The History of Modern Europe: With an Account of the Decline and Fall of the Roman Empire: and a View of the Progress of Society, from the Rise of the Modern Kingdoms to the Peace of Paris, in 1763, Volume 5

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William Young Birch and Abraham Small, 1802 - Europe
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Page 448 - Insuperable height of loftiest shade, Cedar, and pine, and fir, and branching palm, A sylvan scene, and as the ranks ascend Shade above shade, a woody theatre Of stateliest view.
Page 447 - Flowers worthy of Paradise, which not nice Art In beds and curious knots, but Nature boon Poured forth profuse on hill, and dale, and plain...
Page 426 - Thames ! the most loved of all the Ocean's sons, By his old sire, to his embraces runs, Hasting to pay his tribute to the sea, Like mortal life to meet eternity ; Though with those streams he no resemblance hold, Whose foam is amber, and their gravel gold * : His genuine and less guilty wealth t...
Page 427 - Or o'er the glebe distil the kindly rain; Others on earth o'er human race preside, Watch all their ways, and all their actions guide: Of these the chief the care of nations own, And guard with arms divine the British throne. 'Our humbler province is to tend the fair, Not a less pleasing, though less glorious care; To save the powder from too rude a gale, Nor let th...
Page 317 - The stream was rapid, the shore shelving, the bank above lined with sentinels, the landing-place so narrow as to be easily missed in the dark, and the steepness of the ground such as hardly to be surmounted in the daytime.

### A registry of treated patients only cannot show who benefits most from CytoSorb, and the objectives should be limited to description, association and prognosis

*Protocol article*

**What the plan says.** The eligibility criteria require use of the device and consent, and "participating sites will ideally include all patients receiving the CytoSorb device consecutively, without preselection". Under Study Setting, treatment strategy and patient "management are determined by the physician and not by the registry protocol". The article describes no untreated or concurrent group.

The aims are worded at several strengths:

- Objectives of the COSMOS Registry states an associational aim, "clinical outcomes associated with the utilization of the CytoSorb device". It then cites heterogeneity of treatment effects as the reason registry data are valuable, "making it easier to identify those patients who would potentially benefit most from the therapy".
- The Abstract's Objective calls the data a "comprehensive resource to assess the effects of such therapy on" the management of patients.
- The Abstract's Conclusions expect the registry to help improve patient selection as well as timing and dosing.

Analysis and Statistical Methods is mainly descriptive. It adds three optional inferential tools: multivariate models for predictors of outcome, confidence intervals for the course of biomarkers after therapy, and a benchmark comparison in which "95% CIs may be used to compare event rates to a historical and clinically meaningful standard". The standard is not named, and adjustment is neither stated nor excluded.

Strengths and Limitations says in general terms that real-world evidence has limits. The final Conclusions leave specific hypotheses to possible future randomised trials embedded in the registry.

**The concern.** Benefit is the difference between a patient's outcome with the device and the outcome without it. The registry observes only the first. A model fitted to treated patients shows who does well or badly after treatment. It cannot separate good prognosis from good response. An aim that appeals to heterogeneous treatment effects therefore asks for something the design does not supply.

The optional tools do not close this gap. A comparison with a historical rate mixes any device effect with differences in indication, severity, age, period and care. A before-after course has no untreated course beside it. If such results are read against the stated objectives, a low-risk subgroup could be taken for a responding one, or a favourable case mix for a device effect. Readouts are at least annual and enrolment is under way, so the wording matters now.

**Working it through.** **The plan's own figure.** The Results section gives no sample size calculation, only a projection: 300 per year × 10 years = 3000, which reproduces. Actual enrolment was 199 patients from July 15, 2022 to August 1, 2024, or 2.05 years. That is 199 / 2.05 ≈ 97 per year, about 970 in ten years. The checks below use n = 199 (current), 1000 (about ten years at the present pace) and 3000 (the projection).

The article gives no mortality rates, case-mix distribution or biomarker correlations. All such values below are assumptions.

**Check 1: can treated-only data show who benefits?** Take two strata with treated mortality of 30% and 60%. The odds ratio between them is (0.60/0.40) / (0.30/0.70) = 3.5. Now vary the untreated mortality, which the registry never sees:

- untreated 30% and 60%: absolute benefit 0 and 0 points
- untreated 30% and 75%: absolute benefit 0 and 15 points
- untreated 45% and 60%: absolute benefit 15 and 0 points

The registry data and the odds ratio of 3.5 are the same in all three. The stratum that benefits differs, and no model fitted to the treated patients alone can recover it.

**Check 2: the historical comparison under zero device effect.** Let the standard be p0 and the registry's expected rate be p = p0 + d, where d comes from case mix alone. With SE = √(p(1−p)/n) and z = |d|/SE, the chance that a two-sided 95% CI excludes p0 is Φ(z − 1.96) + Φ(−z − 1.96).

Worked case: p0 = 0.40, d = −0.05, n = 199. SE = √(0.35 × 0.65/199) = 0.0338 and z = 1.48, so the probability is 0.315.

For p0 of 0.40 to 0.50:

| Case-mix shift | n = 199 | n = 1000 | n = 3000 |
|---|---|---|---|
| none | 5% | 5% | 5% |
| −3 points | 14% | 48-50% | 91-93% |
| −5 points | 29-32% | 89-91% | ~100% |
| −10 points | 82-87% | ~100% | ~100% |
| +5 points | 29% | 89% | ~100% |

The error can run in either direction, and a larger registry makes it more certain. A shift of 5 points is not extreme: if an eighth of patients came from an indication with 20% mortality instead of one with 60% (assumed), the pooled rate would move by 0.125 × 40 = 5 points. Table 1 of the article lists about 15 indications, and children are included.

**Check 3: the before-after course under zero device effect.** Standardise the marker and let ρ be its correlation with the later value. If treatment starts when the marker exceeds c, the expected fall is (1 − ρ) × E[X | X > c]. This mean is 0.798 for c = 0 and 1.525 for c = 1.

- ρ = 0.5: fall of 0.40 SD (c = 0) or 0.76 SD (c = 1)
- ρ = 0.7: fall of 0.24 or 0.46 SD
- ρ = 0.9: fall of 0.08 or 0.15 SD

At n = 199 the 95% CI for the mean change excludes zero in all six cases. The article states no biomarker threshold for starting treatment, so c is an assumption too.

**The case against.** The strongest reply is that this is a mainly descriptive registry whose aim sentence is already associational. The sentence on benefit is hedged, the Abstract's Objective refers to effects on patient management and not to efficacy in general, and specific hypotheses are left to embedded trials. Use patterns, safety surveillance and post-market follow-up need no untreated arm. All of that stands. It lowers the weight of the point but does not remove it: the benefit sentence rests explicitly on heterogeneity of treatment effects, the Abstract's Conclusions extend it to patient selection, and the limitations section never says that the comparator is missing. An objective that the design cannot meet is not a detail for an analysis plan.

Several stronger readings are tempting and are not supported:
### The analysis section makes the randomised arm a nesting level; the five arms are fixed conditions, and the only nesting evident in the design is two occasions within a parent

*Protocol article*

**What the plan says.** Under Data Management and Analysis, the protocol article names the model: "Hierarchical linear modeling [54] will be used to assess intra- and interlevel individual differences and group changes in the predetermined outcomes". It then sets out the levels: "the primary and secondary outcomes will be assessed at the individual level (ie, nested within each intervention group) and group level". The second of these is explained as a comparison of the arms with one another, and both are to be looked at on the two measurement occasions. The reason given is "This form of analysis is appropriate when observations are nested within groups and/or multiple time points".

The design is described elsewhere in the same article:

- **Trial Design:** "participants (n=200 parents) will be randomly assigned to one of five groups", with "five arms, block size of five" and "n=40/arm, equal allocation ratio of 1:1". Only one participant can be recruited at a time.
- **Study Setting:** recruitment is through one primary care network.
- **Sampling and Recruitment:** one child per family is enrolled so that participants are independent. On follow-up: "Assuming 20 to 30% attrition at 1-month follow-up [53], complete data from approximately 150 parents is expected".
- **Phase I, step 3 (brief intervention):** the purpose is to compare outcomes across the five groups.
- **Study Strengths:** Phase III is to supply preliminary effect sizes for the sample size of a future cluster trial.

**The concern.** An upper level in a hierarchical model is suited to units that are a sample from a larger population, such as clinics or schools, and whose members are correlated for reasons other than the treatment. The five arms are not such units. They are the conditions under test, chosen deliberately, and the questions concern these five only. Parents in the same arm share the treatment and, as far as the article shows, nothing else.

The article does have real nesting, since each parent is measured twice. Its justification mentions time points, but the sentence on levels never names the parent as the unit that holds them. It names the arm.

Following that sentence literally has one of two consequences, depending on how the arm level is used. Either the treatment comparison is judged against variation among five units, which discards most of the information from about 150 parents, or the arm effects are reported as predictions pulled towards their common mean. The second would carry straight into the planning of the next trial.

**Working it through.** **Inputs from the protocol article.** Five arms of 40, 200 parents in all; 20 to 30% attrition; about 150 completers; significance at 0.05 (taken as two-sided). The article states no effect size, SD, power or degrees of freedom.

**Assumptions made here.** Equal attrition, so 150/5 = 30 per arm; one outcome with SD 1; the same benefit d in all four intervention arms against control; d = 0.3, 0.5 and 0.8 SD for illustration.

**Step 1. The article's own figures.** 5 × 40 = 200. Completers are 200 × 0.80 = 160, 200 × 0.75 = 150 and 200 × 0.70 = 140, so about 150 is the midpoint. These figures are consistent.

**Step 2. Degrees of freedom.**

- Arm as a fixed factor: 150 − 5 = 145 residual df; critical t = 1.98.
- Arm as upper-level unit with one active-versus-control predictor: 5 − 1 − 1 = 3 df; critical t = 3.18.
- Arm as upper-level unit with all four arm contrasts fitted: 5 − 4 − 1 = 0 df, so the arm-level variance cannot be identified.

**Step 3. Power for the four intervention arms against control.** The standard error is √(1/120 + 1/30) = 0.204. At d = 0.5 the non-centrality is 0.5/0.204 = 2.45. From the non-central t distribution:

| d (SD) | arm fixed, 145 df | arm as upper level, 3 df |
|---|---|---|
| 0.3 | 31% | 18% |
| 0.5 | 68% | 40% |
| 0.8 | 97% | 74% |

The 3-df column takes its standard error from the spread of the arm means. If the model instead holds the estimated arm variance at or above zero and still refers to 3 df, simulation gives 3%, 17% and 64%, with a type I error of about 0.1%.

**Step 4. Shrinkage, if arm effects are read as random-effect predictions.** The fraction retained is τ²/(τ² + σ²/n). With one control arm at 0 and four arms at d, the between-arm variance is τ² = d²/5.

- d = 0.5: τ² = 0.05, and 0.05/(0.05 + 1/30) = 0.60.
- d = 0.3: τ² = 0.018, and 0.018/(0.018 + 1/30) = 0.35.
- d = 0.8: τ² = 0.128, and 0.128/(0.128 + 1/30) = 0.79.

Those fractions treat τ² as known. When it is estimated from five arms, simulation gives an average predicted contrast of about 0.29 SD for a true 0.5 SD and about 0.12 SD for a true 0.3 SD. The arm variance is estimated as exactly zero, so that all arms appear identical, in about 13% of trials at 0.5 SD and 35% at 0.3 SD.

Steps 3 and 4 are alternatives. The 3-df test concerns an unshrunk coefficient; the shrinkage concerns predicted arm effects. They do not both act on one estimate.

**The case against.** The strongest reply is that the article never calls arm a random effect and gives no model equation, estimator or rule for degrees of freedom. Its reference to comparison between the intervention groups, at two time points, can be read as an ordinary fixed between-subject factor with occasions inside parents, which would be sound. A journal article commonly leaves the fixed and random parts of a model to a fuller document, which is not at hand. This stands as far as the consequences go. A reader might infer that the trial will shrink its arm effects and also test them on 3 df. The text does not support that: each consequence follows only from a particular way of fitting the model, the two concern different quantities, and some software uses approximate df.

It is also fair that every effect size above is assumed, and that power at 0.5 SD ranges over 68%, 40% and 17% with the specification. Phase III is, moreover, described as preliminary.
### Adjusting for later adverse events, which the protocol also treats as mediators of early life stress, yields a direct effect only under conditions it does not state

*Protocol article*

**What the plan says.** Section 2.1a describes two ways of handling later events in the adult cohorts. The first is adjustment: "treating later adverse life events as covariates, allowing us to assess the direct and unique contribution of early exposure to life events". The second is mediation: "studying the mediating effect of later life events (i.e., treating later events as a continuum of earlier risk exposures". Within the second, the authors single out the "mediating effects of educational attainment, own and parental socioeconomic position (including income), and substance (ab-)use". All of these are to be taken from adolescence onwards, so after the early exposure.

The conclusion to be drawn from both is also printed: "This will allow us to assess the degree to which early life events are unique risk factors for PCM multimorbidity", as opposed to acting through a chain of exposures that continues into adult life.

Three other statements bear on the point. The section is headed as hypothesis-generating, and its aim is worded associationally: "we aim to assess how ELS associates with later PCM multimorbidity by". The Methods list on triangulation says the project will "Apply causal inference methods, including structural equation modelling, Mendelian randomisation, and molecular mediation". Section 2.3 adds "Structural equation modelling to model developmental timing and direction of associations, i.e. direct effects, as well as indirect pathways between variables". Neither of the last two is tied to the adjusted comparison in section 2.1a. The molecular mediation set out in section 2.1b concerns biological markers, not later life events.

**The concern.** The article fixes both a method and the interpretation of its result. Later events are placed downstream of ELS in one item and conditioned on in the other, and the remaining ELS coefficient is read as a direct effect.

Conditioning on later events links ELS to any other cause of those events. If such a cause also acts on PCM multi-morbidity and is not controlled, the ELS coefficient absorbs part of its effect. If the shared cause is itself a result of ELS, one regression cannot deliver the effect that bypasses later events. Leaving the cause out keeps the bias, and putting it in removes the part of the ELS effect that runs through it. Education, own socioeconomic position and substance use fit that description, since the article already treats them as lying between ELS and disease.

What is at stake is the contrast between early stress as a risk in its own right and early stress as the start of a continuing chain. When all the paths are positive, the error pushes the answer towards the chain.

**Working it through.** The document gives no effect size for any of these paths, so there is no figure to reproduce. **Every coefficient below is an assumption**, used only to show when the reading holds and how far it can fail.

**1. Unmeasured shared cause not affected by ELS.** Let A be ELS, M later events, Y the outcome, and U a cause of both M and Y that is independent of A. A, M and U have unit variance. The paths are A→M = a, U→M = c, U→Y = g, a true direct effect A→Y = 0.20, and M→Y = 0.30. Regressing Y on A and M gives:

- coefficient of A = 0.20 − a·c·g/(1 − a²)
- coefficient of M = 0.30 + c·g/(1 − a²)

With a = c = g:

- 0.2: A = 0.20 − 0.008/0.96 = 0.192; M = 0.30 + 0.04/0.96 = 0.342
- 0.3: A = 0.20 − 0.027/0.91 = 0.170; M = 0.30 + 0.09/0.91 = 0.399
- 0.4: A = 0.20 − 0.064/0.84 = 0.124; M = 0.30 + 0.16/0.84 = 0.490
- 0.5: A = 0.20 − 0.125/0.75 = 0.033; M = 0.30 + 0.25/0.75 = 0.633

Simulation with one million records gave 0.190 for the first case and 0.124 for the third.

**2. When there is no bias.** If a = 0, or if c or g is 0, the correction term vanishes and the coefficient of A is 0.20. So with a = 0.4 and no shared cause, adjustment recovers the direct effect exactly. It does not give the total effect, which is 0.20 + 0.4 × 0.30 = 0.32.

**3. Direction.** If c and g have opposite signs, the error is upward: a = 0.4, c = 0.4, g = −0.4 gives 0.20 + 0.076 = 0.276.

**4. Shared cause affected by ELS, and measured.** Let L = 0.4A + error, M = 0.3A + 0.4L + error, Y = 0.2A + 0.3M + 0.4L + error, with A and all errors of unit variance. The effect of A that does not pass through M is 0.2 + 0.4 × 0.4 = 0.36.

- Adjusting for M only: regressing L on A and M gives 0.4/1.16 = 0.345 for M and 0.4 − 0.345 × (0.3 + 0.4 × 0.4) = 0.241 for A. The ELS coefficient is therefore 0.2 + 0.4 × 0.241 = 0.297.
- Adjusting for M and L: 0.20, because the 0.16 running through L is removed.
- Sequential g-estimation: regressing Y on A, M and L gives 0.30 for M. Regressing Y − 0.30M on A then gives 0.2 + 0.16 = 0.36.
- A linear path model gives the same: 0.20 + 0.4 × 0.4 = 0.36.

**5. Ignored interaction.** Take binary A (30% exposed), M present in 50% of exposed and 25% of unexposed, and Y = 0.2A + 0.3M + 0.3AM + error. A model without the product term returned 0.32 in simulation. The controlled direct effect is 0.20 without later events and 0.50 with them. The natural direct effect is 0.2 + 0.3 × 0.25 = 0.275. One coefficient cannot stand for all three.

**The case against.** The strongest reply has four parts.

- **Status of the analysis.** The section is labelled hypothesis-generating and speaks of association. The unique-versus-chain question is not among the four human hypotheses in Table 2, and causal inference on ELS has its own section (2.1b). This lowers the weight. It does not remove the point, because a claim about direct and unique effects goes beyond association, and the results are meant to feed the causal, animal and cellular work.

Page 50 - A patriot, sir! Why, patriots spring up like mushrooms! I could raise fifty of them within the four-and-twenty hours. I have raised many of them in one night. It is but refusing to gratify an unreasonable or an insolent demand, and up starts a patriot.
Page 432 - E'er draw thy sad, thy mindful tears. No, freedom, no, I will not tell How Rome, before thy weeping face, With heaviest sound, a giant-statue, fell, Pushed by a wild and artless race From off its wide ambitious base, When time his northern sons of spoil awoke, And all the blended work of strength and grace, With many a rude repeated stroke, And many a barbarous yell, to thousand fragments broke.
Page 430 - But pliant nature more or less demands, As custom forms her; and all sudden change She hates of habit, even from bad to good. If faults in life, or new emergencies, From habits urge you by long time confirm'd, Slow may the change arrive, and stage by stage; Slow as the shadow o'er the dial moves, Slow as the stealing progress of the year.
Page 431 - Mark, how the dread Pantheon stands, Amid the domes of modern hands : Amid the toys of idle state, How simply, how severely great ! Then turn, and, while each western clime Presents her tuneful sons to Time, So mark thou Milton's name ; And add, " Thus differs from the throng The spirit which inform'd thy awful song, Which bade thy potent voice protect thy country's fame.
Page 428 - Who knows, but He whose hand the lightning forms, Who heaves old Ocean, and who wings the storms, Pours fierce ambition in a Caesar's mind, Or turns young Ammon loose to scourge mankind?

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